Worst of all the AGN’s calamities was the transfer to the air-conditioned facility in 2017. Rather than entrusting the task to professionals, who would have tagged all the boxes electronically to guard against misplacement, De Vega hired a moving company, “the kind you’d hire to move house!,” says Ruiz Abreu. Junior employees’ spouses were reportedly hired to help out. The result was bedlam. Boxes were piled on top of each other, often at random. Because of the amateurism of the move, the exit of veteran archivists on De Vega’s watch, and her failure to maintain the Siranda program, entire collections went missing. Even today, researchers requesting documents from the Presidential Branch, one of the most used collections, must not only note the file number but also look up the box number (on a terminal in a separate room), due to the faulty ordering of the series at its new home. Five years ago, it took an archivist 5-10 minutes to pull a file from this branch. Now it takes an average 45 minutes.

Ruiz Abreu calls restoring order to the holdings his first priority. Another is technical: when the AGN gained autonomy from the Government Ministry (Gobernación) last year, it lost access to its servers, which slowed its online catalogue almost to a halt. Much of the archive’s extra budget will have to be spent on new servers. Then there will be the task of fulfilling López Obrador’s wish that the AGN house and offer access to the CISEN archive. The director believes the way to proceed is by tranches, this year taking possession of materials from 1985 to 1990, followed by 1991 to 1995 next year, and so on.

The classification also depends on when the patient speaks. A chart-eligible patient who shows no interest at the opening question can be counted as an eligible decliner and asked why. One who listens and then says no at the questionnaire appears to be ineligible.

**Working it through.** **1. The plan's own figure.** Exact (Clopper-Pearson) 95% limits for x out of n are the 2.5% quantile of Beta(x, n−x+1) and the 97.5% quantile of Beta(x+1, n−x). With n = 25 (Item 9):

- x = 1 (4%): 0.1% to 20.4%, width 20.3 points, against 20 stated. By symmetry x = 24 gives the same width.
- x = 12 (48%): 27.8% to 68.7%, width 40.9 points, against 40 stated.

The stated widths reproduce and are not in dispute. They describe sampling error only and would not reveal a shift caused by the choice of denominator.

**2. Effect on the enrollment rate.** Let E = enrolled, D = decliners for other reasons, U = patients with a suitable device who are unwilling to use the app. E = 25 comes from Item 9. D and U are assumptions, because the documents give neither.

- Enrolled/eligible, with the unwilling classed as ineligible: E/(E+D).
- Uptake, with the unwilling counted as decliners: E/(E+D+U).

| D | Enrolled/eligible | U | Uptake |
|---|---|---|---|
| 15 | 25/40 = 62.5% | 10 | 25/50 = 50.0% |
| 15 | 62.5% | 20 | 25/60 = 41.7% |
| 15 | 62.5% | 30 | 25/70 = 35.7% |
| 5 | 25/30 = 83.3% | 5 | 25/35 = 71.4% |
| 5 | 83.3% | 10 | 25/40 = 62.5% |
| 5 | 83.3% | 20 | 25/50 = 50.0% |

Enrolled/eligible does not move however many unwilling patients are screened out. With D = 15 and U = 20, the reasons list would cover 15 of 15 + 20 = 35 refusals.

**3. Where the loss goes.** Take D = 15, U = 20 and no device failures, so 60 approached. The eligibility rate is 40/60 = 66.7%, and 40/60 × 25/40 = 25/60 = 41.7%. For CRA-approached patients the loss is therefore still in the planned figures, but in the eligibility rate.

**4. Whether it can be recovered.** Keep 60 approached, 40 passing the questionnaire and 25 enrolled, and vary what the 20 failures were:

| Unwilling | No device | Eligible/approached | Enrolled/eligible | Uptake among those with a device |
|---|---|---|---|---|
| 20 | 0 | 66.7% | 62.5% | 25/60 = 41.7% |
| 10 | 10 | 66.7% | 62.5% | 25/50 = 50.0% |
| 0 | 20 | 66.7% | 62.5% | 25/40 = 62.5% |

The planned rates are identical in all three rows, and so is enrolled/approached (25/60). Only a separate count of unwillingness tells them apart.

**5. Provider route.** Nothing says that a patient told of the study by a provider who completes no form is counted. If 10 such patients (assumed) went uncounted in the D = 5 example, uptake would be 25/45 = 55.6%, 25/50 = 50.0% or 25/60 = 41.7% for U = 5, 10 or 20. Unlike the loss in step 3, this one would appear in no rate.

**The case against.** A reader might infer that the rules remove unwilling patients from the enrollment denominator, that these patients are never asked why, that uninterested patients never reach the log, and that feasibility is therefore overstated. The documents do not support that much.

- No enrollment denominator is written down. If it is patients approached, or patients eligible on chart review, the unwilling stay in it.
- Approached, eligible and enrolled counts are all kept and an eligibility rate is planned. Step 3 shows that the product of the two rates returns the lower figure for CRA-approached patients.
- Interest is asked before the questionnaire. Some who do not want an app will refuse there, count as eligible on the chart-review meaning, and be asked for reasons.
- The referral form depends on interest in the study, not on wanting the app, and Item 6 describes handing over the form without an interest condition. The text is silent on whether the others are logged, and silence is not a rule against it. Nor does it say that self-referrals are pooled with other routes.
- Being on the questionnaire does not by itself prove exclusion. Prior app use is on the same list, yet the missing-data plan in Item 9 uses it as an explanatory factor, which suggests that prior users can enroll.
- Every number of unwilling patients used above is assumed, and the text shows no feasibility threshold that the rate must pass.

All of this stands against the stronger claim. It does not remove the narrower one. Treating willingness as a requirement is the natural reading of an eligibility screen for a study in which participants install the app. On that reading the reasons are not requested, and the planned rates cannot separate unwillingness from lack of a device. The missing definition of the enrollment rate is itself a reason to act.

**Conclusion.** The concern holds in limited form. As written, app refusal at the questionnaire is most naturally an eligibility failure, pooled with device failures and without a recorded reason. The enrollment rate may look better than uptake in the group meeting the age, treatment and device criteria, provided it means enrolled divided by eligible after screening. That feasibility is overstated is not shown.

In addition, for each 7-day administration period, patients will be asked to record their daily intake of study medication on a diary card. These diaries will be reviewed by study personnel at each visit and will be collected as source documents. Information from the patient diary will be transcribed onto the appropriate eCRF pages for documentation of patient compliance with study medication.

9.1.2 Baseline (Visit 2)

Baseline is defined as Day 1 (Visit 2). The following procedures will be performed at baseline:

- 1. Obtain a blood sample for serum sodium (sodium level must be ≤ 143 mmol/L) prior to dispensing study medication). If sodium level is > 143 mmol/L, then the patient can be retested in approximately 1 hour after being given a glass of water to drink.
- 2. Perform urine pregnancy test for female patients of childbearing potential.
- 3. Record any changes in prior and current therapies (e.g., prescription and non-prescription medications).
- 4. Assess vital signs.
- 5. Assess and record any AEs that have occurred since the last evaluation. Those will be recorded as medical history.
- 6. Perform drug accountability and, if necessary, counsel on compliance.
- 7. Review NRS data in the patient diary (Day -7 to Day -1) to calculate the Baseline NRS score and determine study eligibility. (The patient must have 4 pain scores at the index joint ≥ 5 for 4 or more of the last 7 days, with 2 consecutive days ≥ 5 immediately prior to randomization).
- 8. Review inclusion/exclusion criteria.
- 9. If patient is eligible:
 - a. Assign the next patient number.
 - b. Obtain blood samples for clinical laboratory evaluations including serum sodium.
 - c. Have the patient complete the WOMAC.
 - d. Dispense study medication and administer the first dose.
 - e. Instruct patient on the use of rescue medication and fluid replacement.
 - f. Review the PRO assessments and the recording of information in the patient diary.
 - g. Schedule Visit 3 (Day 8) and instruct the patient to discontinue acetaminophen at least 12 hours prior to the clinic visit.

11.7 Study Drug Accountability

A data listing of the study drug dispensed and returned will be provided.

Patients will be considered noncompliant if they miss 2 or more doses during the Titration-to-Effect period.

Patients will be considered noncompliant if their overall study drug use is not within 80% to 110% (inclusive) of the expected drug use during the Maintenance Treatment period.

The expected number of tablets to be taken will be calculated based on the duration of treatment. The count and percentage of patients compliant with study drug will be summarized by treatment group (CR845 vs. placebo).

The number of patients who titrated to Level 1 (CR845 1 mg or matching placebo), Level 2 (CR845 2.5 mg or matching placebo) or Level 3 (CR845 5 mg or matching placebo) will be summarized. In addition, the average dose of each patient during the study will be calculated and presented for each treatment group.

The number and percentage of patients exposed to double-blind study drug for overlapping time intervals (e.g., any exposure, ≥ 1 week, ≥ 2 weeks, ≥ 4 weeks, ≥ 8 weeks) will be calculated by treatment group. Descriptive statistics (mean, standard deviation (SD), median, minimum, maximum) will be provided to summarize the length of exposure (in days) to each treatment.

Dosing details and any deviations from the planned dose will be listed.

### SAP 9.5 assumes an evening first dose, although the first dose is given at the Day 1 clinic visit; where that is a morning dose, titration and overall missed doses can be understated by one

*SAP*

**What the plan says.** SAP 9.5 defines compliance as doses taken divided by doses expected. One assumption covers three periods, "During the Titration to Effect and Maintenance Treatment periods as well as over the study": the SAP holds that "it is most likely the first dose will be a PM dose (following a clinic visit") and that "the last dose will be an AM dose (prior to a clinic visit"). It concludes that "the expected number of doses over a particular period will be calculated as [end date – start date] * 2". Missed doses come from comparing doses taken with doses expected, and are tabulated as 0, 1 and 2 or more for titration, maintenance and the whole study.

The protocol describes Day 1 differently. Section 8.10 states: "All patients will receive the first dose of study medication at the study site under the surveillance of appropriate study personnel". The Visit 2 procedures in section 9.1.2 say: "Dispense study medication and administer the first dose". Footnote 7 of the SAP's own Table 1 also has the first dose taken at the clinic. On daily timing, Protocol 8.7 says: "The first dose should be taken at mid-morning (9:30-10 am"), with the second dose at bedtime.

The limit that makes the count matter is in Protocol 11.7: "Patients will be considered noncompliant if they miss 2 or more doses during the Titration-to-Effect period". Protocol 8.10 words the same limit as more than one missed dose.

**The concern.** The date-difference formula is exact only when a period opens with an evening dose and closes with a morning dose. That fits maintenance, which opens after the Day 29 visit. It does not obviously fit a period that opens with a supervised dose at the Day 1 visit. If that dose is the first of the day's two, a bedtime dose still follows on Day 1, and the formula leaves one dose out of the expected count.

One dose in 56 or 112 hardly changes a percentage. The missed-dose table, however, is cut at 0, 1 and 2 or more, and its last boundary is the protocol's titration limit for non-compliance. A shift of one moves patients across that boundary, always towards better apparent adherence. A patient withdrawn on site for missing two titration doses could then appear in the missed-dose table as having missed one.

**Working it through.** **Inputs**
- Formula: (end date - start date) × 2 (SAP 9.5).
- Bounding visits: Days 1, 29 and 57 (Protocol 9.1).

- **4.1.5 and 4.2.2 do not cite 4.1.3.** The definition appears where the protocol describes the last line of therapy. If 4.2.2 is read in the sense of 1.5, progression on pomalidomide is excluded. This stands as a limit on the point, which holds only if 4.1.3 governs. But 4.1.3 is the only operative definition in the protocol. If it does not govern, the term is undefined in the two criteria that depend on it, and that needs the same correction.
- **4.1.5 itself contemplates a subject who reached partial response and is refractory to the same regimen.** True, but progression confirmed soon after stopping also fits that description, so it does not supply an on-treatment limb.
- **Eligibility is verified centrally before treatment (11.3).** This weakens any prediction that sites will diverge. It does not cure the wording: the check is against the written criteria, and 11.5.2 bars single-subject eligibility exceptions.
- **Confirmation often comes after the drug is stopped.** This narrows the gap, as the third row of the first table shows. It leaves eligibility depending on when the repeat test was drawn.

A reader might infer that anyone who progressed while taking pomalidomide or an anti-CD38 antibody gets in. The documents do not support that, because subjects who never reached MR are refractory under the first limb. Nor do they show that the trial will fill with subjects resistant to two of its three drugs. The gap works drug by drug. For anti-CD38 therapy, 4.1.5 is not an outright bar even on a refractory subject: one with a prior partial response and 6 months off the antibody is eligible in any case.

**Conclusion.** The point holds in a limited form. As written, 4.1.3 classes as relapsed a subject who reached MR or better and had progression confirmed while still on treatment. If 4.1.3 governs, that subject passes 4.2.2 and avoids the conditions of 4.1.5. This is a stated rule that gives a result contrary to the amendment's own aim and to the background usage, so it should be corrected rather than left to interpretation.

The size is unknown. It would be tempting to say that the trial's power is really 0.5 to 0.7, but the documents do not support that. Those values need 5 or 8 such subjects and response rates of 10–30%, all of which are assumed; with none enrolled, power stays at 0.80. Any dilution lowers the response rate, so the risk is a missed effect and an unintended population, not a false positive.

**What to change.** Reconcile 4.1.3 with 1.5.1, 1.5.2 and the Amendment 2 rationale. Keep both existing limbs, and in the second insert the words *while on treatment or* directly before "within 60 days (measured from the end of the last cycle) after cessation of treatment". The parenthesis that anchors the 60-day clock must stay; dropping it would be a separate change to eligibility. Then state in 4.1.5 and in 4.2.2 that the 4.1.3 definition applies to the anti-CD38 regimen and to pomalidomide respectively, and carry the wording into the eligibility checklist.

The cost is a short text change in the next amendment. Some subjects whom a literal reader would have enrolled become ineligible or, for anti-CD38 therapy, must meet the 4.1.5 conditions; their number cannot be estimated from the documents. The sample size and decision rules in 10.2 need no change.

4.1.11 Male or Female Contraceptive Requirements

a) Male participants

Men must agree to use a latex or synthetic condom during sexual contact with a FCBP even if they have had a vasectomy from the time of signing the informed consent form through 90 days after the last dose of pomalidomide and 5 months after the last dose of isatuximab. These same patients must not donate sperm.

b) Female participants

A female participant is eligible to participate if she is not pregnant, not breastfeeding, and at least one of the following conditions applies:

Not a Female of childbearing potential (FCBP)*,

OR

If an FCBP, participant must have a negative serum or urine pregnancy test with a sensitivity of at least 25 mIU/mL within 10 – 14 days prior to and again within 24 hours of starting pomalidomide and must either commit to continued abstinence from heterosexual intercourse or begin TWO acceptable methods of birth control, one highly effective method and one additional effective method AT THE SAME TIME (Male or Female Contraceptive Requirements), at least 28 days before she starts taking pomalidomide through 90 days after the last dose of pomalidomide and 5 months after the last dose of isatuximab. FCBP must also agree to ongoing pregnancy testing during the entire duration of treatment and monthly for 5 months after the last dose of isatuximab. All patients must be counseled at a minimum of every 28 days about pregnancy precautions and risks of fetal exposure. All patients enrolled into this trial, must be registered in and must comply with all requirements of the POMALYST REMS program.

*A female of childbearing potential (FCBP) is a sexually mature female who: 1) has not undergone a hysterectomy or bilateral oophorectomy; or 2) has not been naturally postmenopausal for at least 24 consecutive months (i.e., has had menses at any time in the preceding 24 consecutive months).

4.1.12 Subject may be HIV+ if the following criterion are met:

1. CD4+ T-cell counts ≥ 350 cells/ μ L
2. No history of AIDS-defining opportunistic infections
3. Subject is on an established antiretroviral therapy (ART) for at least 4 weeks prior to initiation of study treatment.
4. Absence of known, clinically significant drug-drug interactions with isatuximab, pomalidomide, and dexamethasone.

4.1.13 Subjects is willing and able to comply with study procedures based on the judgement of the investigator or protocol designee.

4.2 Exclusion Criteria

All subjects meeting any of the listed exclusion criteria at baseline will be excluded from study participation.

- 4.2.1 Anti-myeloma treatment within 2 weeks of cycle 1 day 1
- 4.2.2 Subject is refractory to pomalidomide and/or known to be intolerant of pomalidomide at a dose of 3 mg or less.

What access to the CISEN collection will look like is a major unknown. Among other things, its files presumably cover the latter years of the Dirty War, the persecution of members of the leftwing Party of the Democratic Revolution (PRD, est. 1989), and combat of (or connivance with) the increasingly powerful drug cartels. If the General Archives Law is observed to the letter, it would fall to the CISEN’s successor, the National Intelligence Center (CNI), to embargo or redact personally sensitive information before passing any files on to the AGN. That process itself may well prove contentious, and if precedent is an indicator, the AGN, under duress, may well enact further restrictions.

The academic and journalistic communities have been remarkably vigilant of political interference at the AGN over the past five years. They will need to remain so.


Committee to Protect Journalists (2019). “Editor-in-chief of Mexican newspaper Reforma targeted by death threats following criticism from president.” April 29.

Mexican Intelligence Digital Archives (MIDAS) (n.d.).

Paxman, Andrew (2015). “Crisis at Mexico’s National Archive.” April 12.

Proceso (2020). “La 4T cierra archivos históricos que antes ‘abrió’,” “Escollos legales para abrir acervos secretos” and “La verdad, en riesgo”. Feb. 2, pp. 10-18.

For a PDF of the original version of this article, see here.